'Shock' tactics bearing fruit

Endeavour to please … Endeavour Beverages brewer Andy Stewart.
Endeavour to please … Endeavour Beverages brewer Andy Stewart.

Brewers don't usually talk about ''bottle shock'' but winemaker-turned-brewer Andy Stewart reckons it's the same for beer as wine.

''It happens every year - the malt character doesn't start to drive the palate until about eight weeks after bottling,'' says Stewart, who operates Endeavour Beverages.

''You see it with sparkling wine, where the production of [carbon dioxide] dulls everything initially but then the integrated flavours and the fruit comes through.

''I honestly think you've got to give beer some time to develop in the bottle. I prefer ale to have a minimum of six to eight weeks after bottling.''

Which is spot on for the release of the company's 2012 Endeavour Reserve Amber Ale and Pale Ale.

''We've tricked [Pale Ale] up a bit this year - it's the same malt bill but we boosted the alcohol to 5 per cent to help balance the hops and give it more body,'' he says. ''We've added summer hops for the amber.''

Stewart credits the hops with promoting ''apricots and fruit cake'' characters in the finished beer.

''We've got a third brand coming out in [late October] which is Growers' Ale,'' he says. ''Basically, it's the younger brother of our Pale Ale and will be our first venture into kegs. We've had a bit of interest from restaurants wanting to put our beer on tap but we didn't want to jeopardise our other bottled beers. We've produced 50 kegs and some 12-packs and it will be a bit of a test market for us.''

Meanwhile, Moo Brew's annual vintage Imperial Stout has been rolled out with a difference this year - it is more widely available. Previously, the barrel-aged stout has been sold through Moo Brew's cellar door in Tasmania and by direct ordering; now it's available in Sydney from Aria, Bottle-O Lambton, Oak Barrel, Warners at the Bay, Harts Pub, the Local Taphouse and the Albion Hotel.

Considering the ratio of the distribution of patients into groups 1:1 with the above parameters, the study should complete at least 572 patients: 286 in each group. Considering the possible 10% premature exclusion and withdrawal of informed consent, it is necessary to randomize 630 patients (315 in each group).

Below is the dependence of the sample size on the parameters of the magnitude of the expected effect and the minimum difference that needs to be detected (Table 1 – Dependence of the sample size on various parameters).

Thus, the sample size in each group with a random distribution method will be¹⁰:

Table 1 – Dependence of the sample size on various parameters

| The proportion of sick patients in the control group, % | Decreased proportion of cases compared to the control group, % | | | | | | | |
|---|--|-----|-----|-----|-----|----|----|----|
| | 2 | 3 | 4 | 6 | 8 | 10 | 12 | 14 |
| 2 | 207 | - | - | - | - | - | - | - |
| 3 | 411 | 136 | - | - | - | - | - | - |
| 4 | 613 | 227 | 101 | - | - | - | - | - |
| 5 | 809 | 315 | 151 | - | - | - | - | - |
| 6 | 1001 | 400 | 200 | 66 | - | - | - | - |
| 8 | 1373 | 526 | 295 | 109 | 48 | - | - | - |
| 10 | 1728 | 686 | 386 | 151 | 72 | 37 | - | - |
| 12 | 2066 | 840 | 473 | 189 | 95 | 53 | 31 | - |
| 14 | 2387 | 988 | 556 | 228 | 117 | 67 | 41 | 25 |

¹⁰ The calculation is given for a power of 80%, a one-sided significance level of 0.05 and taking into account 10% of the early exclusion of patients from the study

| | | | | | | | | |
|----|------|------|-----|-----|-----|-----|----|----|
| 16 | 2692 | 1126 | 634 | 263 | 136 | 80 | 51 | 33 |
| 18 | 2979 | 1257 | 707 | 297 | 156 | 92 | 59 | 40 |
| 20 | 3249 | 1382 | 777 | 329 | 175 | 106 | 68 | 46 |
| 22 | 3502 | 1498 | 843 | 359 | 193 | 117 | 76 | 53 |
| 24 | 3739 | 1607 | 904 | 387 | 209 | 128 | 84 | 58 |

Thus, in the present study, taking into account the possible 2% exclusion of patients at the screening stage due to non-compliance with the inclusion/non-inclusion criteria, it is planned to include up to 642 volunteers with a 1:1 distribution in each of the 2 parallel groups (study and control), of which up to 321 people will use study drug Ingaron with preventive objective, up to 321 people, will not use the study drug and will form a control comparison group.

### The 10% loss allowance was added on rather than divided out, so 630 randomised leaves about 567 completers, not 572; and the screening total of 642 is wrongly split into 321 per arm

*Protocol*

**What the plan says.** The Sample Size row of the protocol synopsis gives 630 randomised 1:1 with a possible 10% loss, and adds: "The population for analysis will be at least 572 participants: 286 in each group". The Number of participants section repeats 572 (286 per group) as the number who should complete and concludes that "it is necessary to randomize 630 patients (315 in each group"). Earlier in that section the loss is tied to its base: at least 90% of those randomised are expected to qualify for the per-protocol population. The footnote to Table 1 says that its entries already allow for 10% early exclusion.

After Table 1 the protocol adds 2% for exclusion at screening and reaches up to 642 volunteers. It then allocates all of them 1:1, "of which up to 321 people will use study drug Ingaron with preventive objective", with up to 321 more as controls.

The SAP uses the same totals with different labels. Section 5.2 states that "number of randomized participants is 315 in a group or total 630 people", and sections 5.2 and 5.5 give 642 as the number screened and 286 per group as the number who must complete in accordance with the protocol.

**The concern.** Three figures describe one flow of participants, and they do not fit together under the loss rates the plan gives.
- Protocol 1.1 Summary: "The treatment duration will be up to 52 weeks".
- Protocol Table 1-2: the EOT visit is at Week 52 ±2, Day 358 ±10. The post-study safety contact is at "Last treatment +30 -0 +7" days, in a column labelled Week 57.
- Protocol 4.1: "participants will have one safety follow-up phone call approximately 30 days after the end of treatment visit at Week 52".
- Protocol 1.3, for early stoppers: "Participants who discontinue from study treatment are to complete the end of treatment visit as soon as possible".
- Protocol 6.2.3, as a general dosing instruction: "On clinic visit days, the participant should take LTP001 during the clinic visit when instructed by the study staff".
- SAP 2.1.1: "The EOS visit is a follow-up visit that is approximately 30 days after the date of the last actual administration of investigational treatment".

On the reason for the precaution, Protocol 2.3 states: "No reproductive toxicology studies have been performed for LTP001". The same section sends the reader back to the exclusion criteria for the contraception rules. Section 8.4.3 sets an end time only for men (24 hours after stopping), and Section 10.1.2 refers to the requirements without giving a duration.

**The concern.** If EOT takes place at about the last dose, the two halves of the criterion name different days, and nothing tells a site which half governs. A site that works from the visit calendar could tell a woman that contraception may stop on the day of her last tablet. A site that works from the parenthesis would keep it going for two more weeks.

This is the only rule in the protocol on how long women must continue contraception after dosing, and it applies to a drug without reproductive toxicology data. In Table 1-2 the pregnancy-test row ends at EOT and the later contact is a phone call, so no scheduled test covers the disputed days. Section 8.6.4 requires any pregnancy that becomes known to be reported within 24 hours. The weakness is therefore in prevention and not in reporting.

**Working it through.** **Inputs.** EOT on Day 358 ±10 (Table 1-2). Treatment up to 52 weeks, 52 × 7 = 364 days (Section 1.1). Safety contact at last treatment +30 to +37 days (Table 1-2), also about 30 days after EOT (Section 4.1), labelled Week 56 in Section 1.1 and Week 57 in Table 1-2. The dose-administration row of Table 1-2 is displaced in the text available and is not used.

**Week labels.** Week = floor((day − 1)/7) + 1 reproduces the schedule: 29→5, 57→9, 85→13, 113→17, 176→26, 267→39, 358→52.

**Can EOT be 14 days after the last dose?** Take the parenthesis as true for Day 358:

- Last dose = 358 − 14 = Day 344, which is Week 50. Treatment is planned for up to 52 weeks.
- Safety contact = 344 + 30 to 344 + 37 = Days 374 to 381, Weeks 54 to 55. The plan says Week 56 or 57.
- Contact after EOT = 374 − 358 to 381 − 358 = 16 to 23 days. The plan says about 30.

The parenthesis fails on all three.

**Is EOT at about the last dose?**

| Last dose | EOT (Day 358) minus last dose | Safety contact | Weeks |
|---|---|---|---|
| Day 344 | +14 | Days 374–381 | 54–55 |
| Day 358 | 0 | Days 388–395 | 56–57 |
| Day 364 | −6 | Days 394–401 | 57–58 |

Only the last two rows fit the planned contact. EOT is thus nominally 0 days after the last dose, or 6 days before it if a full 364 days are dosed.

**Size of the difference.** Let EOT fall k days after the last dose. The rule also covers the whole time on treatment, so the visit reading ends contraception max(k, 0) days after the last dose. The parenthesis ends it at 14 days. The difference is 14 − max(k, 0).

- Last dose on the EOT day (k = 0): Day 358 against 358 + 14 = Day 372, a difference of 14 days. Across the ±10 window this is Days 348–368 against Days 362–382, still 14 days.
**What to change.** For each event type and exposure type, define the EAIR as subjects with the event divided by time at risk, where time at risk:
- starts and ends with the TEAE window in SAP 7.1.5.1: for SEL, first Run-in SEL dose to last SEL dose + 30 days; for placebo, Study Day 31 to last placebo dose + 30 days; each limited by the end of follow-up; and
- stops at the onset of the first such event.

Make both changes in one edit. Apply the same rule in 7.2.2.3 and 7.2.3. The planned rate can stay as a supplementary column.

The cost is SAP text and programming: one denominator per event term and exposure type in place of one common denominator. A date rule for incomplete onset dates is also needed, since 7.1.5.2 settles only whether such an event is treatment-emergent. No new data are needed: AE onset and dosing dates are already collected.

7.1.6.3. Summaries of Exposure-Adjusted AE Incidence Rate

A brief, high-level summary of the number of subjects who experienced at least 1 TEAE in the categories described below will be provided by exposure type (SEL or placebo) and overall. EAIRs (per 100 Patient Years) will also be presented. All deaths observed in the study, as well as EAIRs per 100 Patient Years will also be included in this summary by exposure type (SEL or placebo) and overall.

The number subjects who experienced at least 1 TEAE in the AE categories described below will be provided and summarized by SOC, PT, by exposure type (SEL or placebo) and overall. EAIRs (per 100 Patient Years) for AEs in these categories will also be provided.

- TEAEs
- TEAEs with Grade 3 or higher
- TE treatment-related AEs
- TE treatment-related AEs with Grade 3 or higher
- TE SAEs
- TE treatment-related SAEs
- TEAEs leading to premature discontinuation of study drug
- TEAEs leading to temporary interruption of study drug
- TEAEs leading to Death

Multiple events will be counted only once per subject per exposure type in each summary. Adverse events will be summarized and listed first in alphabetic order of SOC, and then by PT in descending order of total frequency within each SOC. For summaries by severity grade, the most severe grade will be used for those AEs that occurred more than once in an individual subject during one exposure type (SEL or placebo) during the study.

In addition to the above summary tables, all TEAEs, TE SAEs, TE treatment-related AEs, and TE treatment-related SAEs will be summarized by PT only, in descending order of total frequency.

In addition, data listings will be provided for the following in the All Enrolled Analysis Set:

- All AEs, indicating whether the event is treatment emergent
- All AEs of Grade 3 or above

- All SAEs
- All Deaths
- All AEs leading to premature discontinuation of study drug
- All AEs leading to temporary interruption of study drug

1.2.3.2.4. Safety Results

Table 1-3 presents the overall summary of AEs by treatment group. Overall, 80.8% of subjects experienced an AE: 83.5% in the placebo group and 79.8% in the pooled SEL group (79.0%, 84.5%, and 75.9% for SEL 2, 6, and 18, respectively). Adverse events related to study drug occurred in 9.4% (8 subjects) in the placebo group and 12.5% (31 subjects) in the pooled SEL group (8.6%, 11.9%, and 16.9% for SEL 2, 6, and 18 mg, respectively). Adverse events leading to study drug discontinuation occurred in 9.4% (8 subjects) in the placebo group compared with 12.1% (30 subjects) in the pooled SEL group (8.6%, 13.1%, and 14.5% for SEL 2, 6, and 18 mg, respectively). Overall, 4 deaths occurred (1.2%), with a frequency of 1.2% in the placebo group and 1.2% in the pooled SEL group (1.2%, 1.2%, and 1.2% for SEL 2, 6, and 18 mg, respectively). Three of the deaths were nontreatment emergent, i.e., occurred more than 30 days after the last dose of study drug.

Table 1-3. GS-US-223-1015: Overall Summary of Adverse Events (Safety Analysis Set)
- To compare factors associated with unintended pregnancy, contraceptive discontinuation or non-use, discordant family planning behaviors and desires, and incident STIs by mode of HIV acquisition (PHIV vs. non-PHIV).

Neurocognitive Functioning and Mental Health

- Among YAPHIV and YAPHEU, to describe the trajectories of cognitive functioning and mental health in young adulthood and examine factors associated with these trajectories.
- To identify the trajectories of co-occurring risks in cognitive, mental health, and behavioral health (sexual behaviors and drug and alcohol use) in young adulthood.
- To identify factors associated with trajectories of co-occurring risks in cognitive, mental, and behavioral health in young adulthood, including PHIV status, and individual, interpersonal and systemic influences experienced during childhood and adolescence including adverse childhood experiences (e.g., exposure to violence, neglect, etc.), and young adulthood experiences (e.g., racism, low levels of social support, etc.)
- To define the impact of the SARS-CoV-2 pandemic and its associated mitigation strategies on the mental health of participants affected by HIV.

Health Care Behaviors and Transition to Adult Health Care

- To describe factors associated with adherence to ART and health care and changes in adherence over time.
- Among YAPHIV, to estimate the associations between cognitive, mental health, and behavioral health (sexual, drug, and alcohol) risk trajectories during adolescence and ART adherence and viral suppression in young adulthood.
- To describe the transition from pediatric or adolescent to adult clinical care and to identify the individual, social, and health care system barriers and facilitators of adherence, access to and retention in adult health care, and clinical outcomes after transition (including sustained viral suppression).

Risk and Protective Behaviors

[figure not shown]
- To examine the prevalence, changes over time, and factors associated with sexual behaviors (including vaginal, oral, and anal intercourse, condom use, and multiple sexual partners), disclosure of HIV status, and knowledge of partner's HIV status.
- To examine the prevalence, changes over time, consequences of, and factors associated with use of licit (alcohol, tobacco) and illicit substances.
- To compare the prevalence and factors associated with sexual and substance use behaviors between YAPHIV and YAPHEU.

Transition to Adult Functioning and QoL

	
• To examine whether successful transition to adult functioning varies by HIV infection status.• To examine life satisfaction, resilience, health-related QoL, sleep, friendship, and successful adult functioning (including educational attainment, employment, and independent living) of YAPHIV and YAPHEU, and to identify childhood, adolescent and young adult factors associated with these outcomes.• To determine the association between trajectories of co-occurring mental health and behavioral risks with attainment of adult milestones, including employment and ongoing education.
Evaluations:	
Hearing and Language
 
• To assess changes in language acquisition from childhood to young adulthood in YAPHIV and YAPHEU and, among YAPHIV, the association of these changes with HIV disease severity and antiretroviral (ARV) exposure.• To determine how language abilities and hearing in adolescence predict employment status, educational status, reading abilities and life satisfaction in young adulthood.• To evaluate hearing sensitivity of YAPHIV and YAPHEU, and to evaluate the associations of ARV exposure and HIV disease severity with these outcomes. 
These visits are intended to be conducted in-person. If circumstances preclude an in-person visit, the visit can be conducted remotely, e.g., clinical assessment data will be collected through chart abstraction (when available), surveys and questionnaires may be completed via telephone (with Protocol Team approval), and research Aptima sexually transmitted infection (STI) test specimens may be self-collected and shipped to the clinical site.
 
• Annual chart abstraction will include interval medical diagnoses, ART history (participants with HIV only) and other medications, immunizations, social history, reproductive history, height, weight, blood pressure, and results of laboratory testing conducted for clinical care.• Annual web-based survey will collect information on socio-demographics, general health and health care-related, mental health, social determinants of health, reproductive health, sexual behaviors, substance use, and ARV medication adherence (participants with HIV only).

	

Big breweries are a bit like governments - they don't usually like to admit they got things wrong. Without actually saying ''sorry'', Carlton & United Breweries chief executive Ari Mervis has announced - by way of full-page newspaper ads - that Victoria Bitter will be restored to its original recipe and alcoholic strength.

In 2007, VB was trimmed from 4.9 per cent alcohol by volume to 4.8 per cent and, two years later, further pruned to 4.6 per cent - an expedient measure to avoid a price increase due to the periodic increase in beer excise. It seemed short-sighted at the time and has obviously had a negative effect on the brand's sales.

''It's no secret that sales have continued to decline,'' Victoria Bitter general manager Richard Oppy says. ''And we've done extensive research into reasons for people leaving the brand. Our passionate drinkers have told us we've stuffed around with their brand and that the taste has changed. Regardless of the … finances involved [in repackaging], we believe it's the way to go.''

According to Oppy, the full-strength, original-recipe version of Victoria Bitter will be phased in over mid-to-late October.

Tasting notes


Amber-brown. Aroma: caramel, mocha and dark stone-fruit notes. Palate: sweet toffee shards, suggestion of chocolate malted milk in mid-palate; finishes soft and smooth, with a gentle, roasty aftertaste. Overall: velvety, delicately complex.


Medium gold, fine haze. Aroma: hints of honeycomb, spice and tropical fruit salad. Palate: juicy malt initially, well-integrated tropical fruit/melon notes emerge and are rounded off by a medium bitterness. Overall: highly drinkable Aussie pale ale.


Inky black; creamy dark beige foam. Aroma: perky coffee, blueberry, raisin toast, dark cocoa notes. Palate: initially, a wave of dark, tarry treacle and burnt toast/charcoal notes, underpinned by an intense blueberry/blackcurrant character; all wrapped up in a syrupy/unctuous texture. Overall: robust, tarry, formidable.

This story 'Shock' tactics bearing fruit first appeared on The Sydney Morning Herald.